The Supreme Court has received this case again, on certiorari, regarding the issues heard by the Ninth Circuit on remand. See Stern v. Marshall, 131 S.Ct. 63, 63 (2010). Both Vickie and Pierce are now deceased and are represented by their executors, Howard K. Stern and Elaine T. Marshall, respectively; to avoid confusion, the parties will be referred to as if they remain living. See In re Marshall, 600 F.3d at 1041.

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Discussion

The Supreme Court will decide whether all compulsory counterclaims are considered “core” proceedings and thus within the jurisdiction of bankruptcy courts. Petitioner Vickie Lynn Marshall (“Vickie”) argues that the United States Constitution does not always guarantee litigants the right to air their claims before an Article III court, as opposed to a bankruptcy court. Vickie further argues that efficiency concerns are very important to bankruptcy proceedings because bankruptcy trustees often have very complex caseloads, and therefore bankruptcy courts require the ability to make final decisions regarding counterclaims.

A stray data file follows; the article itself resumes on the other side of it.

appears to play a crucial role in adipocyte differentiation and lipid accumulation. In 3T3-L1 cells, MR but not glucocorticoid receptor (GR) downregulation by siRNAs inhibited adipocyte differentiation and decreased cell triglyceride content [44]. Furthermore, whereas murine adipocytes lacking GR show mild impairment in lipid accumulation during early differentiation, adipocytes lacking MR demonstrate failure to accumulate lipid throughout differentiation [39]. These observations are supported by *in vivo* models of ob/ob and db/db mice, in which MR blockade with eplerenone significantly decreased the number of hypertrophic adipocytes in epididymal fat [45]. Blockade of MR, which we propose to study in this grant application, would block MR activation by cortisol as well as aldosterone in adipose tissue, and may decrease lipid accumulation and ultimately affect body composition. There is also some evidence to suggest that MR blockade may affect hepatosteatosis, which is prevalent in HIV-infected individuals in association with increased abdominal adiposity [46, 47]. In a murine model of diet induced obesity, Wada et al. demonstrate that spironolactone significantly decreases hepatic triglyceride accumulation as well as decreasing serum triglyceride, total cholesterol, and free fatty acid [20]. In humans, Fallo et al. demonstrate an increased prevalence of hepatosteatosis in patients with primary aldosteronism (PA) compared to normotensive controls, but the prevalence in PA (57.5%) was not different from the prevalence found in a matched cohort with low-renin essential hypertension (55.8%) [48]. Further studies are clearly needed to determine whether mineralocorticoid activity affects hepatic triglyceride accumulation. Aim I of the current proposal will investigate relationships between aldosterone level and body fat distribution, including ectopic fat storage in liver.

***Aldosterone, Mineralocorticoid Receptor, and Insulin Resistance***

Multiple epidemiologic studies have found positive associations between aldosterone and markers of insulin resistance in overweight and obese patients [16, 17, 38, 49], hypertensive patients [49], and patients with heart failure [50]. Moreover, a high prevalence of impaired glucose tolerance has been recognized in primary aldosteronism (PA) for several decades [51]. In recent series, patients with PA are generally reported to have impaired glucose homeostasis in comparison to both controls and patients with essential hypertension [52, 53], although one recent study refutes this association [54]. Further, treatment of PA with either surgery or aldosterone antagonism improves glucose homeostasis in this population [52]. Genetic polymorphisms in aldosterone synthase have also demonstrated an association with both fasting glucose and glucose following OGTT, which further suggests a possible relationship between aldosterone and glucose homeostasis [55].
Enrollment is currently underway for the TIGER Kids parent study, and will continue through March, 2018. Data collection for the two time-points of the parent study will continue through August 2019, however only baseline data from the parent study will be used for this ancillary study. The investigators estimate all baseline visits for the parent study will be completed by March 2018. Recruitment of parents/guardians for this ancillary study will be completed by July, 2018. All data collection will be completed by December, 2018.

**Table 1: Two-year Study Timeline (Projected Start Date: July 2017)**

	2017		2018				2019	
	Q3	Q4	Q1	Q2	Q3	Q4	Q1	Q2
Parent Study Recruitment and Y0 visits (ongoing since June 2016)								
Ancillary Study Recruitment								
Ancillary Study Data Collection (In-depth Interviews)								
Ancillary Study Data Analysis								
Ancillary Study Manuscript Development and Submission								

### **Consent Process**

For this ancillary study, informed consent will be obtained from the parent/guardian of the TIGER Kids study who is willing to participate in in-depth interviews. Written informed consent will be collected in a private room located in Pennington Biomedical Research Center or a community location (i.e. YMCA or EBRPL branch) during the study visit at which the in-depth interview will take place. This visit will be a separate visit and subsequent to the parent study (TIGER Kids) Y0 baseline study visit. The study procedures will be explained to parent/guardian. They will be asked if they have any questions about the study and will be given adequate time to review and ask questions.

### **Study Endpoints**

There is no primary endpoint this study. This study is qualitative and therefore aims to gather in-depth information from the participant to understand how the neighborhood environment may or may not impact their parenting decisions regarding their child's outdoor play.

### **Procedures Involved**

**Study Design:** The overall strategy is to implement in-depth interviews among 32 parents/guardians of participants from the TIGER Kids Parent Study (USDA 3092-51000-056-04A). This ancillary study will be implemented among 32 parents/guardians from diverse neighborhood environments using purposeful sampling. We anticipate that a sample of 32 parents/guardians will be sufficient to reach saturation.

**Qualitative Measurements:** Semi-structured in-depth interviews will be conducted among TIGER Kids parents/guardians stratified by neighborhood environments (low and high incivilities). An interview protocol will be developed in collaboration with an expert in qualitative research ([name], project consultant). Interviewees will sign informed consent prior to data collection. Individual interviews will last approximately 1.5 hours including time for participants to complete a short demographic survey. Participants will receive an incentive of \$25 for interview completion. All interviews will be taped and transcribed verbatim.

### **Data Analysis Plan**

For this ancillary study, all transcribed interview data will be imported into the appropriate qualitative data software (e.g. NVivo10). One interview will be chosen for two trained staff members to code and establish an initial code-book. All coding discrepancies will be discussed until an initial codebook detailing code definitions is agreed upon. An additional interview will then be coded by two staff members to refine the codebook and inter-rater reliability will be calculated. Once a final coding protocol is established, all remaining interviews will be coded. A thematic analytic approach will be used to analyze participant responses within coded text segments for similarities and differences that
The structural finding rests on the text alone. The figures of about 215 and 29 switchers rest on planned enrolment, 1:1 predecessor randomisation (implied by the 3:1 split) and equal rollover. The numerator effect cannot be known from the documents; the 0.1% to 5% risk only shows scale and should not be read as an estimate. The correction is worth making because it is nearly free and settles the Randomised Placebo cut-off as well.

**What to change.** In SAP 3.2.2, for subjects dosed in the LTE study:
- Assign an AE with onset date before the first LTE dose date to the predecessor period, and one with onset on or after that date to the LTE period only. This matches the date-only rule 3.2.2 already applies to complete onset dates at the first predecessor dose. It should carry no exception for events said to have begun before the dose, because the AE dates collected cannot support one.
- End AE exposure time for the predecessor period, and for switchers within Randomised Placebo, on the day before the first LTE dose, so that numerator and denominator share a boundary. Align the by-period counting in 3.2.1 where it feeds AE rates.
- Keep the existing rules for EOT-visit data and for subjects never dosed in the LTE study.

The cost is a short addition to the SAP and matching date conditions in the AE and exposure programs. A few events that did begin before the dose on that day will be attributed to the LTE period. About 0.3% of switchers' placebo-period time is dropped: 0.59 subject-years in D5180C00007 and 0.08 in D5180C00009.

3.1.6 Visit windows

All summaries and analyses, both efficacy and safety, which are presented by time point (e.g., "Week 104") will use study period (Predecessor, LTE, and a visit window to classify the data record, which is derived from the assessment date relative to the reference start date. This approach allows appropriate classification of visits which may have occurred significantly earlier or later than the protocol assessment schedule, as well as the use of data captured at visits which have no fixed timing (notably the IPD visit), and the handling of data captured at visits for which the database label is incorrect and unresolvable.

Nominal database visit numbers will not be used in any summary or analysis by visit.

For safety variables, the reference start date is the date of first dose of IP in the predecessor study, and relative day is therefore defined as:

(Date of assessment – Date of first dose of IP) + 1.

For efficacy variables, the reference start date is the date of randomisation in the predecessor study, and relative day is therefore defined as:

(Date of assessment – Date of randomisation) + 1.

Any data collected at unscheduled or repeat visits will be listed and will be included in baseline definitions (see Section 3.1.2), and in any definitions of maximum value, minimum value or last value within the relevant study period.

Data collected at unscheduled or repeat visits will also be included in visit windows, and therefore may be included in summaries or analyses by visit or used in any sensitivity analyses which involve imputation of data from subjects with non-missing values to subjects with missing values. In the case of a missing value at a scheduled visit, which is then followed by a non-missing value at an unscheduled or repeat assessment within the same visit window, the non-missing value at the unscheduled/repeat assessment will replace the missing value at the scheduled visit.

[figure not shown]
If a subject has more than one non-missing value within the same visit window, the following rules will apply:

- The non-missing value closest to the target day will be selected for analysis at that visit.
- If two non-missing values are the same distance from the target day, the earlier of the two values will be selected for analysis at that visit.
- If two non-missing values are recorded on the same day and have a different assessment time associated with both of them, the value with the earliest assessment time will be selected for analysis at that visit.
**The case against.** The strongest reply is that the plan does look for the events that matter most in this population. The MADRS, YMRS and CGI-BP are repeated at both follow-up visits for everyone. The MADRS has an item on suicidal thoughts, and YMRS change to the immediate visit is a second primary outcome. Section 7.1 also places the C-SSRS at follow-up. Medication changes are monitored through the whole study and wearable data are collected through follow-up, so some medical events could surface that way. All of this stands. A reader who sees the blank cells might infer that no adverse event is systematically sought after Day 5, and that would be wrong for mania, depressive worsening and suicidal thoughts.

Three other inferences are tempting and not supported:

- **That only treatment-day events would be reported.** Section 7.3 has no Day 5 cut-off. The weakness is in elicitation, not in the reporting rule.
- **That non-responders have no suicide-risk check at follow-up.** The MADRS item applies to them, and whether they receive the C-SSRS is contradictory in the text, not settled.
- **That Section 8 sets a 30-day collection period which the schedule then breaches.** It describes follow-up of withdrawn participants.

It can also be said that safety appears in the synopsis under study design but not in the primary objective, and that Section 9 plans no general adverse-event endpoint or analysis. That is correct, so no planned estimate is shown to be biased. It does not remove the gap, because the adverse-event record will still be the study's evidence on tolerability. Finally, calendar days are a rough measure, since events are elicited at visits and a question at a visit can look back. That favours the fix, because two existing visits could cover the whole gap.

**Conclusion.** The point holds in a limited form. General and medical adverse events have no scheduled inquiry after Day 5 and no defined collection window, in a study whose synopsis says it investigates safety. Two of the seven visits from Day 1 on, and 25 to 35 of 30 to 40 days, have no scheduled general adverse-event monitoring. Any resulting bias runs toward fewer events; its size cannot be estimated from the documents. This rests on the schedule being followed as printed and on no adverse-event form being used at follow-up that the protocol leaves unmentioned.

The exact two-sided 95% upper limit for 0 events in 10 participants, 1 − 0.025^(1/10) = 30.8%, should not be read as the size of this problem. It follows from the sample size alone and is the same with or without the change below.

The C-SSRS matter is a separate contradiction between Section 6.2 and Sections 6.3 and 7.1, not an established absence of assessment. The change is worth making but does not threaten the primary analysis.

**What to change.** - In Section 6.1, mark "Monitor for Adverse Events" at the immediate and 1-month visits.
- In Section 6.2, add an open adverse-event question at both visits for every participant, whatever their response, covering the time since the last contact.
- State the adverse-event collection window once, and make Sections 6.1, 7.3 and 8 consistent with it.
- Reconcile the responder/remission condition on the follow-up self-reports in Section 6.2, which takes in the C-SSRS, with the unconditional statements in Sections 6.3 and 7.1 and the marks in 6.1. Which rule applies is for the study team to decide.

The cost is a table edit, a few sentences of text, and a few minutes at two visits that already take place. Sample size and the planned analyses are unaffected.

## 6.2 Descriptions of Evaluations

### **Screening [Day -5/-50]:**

Respondent E. Pierce Marshall (“Pierce”) argues that cases involving private rights must be heard before Article III courts. According to Pierce, filing a counterclaim to achieve jurisdiction in this case is unfair because a final decision normally would not be issued by a bankruptcy court over such an issue. Pierce also argues that considerations of fairness are superior to those of efficiency, and that Congress never intended for bankruptcy courts to hear state law claims.

Constitutionality of Bankruptcy Courts Deciding Counterclaims